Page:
The National Interest recognizes Russia’s military superiority in confrontation with NATO

The modern weapons and new technologies of the Russian armed forces pose a threat to the West.

The National Interest recognizes Russia's military superiority in confrontation with NATO

The threat of a Soviet invasion of the European continent spurred large-scale US deployments in Germany, an increase in nuclear weapons production, and a number of well-known American innovations, including the Abrams tank, Apache attack helicopter, B-2 and F-15 bomber.

Today, Russia’s ground forces may be slightly smaller than they were during the Cold War, but still the technological complexity of its weapon platforms such as the Su-57 fighter, the T-14 Armata tank and the S-400 air defense system, not to mention hypersonic missiles and tactical nuclear weapons pose an entirely new and serious threat to the United States and NATO.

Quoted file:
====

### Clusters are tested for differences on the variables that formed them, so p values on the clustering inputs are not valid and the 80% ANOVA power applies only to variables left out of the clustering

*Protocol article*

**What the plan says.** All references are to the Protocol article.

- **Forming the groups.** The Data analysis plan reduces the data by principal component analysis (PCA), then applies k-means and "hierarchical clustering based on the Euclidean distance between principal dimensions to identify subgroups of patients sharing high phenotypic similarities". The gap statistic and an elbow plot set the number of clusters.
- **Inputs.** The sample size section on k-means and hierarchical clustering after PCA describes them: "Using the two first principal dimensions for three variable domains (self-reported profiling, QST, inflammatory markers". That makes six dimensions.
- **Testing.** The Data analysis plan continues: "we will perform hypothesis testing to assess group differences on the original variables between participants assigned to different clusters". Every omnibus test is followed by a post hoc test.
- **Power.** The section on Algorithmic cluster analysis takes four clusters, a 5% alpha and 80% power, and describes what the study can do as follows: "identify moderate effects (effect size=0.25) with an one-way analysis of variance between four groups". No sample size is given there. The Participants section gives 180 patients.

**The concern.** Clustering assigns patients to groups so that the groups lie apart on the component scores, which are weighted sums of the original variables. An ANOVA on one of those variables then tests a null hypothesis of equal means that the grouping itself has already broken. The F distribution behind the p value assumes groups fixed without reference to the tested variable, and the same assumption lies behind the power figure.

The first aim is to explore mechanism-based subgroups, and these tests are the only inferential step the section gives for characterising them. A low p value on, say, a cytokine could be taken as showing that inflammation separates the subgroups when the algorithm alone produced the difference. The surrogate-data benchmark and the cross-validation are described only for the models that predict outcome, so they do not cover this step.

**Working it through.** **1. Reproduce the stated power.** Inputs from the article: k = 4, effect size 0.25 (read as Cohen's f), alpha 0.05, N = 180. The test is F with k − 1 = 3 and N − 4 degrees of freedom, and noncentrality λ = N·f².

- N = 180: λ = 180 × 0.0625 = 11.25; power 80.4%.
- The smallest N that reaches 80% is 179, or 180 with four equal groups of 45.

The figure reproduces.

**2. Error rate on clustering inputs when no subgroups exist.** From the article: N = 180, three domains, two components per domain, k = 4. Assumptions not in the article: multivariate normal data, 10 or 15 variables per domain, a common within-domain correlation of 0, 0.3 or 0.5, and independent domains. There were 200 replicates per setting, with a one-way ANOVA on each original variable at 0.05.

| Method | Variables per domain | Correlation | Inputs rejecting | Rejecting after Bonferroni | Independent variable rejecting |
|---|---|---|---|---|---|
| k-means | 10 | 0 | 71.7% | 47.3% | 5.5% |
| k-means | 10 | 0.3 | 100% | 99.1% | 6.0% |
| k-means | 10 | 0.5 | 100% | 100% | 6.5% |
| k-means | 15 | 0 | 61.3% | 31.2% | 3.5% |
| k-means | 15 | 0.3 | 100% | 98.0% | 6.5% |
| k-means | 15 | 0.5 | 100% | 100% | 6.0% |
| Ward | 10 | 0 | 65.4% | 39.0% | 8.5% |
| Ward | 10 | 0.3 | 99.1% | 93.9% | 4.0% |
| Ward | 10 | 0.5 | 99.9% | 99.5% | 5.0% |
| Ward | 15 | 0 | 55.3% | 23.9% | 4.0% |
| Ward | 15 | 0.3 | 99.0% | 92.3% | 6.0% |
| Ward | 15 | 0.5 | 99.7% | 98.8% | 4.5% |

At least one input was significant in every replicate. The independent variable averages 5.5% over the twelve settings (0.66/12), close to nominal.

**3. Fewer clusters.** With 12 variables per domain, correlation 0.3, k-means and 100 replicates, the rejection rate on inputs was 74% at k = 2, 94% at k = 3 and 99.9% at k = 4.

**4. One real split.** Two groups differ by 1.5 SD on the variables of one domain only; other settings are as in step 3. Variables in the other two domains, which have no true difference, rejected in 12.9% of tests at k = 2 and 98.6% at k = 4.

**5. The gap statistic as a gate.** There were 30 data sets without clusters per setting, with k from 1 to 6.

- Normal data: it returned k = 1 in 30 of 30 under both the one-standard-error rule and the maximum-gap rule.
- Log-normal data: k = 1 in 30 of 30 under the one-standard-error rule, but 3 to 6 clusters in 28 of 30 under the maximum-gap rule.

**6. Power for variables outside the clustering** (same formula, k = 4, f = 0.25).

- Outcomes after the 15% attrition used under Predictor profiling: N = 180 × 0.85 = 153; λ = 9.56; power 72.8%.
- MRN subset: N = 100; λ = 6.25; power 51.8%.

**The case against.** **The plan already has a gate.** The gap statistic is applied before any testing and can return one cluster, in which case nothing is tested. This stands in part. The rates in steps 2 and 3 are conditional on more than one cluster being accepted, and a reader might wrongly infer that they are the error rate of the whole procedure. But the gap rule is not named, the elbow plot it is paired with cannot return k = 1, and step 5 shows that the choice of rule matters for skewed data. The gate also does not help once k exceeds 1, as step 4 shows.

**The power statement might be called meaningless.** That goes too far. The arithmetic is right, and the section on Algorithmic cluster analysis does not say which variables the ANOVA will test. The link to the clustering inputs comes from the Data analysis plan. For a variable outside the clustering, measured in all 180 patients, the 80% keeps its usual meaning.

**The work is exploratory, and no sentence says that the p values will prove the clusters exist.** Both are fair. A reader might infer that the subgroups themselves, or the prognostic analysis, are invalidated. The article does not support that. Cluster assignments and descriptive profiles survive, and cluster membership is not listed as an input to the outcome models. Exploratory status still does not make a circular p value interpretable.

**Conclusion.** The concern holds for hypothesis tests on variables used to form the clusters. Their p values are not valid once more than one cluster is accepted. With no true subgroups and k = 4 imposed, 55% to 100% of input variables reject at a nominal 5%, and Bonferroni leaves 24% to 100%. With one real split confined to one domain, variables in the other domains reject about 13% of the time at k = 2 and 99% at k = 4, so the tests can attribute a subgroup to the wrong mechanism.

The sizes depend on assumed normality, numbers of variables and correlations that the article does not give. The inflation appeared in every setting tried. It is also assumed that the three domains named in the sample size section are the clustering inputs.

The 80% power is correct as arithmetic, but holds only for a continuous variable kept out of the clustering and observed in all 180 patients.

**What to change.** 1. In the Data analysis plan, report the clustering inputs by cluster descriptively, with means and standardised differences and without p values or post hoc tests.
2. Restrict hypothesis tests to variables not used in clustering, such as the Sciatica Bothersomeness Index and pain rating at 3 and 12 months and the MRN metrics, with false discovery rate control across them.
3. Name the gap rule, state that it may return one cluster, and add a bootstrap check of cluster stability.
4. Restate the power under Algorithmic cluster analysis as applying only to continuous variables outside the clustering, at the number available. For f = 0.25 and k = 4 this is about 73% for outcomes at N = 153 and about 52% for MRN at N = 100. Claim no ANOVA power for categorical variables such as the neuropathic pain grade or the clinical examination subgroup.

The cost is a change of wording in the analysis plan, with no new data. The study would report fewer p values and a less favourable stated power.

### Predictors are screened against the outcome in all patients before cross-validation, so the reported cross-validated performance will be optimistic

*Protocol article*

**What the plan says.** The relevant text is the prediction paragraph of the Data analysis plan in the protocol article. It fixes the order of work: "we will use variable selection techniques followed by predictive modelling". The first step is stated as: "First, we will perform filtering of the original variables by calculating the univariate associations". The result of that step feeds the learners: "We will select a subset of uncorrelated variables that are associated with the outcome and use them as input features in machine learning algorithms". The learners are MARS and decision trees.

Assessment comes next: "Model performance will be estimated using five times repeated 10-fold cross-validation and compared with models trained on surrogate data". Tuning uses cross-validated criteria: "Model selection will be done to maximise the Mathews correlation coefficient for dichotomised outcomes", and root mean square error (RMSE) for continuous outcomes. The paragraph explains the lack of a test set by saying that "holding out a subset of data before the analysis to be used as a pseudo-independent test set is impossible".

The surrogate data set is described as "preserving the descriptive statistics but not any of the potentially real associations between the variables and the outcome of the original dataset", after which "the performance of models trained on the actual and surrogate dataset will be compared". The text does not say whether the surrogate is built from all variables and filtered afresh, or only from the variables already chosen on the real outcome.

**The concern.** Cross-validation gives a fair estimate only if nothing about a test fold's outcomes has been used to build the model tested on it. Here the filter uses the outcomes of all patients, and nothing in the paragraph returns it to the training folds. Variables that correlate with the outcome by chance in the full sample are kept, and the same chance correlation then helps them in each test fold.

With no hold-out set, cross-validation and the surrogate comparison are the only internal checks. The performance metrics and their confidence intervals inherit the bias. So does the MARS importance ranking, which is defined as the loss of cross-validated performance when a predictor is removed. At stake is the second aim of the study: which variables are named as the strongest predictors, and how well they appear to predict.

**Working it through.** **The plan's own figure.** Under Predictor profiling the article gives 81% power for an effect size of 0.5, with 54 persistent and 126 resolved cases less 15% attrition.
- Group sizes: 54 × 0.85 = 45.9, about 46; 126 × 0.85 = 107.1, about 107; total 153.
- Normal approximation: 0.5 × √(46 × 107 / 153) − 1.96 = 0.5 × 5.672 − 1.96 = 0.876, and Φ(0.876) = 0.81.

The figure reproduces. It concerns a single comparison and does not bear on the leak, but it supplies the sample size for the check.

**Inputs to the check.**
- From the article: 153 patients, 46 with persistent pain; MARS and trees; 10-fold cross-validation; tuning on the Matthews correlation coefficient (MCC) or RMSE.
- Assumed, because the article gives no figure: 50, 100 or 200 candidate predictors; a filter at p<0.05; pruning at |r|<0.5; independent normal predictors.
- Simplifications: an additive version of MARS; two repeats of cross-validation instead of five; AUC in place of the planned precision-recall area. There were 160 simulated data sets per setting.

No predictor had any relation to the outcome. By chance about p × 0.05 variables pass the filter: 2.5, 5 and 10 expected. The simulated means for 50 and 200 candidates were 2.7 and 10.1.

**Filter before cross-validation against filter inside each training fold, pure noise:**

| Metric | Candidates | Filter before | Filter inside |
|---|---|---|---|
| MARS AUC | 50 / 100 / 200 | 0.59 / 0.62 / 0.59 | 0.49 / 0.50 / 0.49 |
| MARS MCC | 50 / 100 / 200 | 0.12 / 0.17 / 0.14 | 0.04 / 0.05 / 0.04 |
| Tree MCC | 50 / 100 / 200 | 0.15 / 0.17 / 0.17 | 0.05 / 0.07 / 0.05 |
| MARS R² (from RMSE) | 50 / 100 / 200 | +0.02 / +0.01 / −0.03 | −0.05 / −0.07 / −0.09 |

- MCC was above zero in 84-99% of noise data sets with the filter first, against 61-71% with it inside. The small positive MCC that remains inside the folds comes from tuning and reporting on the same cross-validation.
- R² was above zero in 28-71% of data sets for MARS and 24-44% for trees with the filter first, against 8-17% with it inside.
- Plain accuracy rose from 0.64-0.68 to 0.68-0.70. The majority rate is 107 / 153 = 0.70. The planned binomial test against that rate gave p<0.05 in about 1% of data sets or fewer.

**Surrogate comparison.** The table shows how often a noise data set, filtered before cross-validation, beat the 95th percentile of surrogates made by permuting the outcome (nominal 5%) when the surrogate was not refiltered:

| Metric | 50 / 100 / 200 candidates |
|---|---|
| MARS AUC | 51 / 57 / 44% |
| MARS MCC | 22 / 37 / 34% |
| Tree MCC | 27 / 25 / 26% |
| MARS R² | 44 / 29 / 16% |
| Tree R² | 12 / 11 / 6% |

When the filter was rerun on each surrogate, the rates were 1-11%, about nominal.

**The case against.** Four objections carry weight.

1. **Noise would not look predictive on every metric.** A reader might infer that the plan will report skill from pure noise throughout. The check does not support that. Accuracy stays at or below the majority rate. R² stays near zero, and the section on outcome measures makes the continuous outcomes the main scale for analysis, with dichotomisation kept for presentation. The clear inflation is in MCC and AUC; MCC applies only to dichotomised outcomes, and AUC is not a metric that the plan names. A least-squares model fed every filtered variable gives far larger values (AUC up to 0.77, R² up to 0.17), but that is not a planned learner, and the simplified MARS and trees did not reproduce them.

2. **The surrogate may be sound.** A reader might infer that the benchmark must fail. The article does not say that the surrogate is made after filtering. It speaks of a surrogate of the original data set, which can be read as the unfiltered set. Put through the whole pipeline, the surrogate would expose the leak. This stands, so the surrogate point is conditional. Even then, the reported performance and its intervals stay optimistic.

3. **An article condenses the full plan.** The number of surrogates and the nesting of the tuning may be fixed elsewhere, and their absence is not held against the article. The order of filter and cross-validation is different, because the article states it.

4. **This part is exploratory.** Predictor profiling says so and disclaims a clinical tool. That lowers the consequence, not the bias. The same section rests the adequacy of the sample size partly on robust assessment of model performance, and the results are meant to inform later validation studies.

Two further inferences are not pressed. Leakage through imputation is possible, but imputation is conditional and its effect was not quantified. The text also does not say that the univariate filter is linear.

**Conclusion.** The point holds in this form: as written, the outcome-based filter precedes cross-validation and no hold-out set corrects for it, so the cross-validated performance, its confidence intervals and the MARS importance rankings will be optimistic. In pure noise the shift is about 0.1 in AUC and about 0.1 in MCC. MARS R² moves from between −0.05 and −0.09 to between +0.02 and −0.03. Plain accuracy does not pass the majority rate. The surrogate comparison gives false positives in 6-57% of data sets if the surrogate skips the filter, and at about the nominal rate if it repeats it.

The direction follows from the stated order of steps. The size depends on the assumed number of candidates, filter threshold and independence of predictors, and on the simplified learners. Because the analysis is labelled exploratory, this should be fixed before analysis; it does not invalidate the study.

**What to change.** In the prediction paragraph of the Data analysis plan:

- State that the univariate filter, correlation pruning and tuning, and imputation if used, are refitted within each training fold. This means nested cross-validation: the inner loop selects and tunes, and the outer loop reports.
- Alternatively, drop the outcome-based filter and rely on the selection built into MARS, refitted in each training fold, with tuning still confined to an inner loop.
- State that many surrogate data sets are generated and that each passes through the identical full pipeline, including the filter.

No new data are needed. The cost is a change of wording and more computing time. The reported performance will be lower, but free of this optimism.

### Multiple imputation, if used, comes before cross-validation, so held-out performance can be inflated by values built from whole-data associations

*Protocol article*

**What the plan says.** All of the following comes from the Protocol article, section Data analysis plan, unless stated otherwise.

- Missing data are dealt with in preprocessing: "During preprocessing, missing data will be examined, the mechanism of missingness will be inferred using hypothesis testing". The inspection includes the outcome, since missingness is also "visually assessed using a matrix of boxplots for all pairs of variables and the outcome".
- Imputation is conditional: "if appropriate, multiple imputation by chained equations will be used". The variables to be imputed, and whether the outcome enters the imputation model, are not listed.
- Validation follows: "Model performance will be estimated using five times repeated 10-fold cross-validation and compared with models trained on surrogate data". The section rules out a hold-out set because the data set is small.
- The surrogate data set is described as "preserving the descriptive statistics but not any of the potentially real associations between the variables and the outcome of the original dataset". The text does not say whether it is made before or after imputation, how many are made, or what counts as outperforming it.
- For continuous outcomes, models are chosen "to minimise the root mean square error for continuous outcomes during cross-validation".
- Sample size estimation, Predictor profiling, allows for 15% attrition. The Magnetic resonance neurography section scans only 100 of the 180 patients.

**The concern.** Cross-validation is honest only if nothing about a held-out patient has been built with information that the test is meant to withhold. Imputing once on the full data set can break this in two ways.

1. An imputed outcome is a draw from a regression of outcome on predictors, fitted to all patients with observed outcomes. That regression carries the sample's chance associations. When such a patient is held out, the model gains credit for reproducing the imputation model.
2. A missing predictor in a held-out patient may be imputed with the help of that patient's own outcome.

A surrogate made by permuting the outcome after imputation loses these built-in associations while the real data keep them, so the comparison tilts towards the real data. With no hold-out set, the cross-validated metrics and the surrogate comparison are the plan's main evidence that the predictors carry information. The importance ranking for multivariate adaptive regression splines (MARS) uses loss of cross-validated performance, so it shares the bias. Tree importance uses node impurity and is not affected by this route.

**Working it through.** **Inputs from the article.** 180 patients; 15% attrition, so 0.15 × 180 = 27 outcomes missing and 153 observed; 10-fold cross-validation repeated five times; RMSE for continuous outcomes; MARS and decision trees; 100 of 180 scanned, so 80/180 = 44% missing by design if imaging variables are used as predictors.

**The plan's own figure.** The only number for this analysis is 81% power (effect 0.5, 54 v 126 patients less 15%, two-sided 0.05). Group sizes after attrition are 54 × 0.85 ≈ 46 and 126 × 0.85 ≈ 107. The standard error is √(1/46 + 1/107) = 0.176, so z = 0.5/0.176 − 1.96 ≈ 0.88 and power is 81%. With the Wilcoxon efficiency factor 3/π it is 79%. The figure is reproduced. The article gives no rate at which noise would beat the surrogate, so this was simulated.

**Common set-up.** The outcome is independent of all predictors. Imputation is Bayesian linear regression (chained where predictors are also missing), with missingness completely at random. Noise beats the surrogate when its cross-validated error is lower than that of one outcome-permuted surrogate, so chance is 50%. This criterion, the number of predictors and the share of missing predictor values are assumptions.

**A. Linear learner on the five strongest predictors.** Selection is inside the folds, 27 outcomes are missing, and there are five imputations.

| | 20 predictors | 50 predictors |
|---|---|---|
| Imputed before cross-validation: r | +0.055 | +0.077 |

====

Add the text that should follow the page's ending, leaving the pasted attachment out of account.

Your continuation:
According to, the Russian military has about a million active duty personnel and up to two million reserve forces. During the Cold War, the Russian army had between three and four million people, but Moscow’s current forces are of serious concern today.


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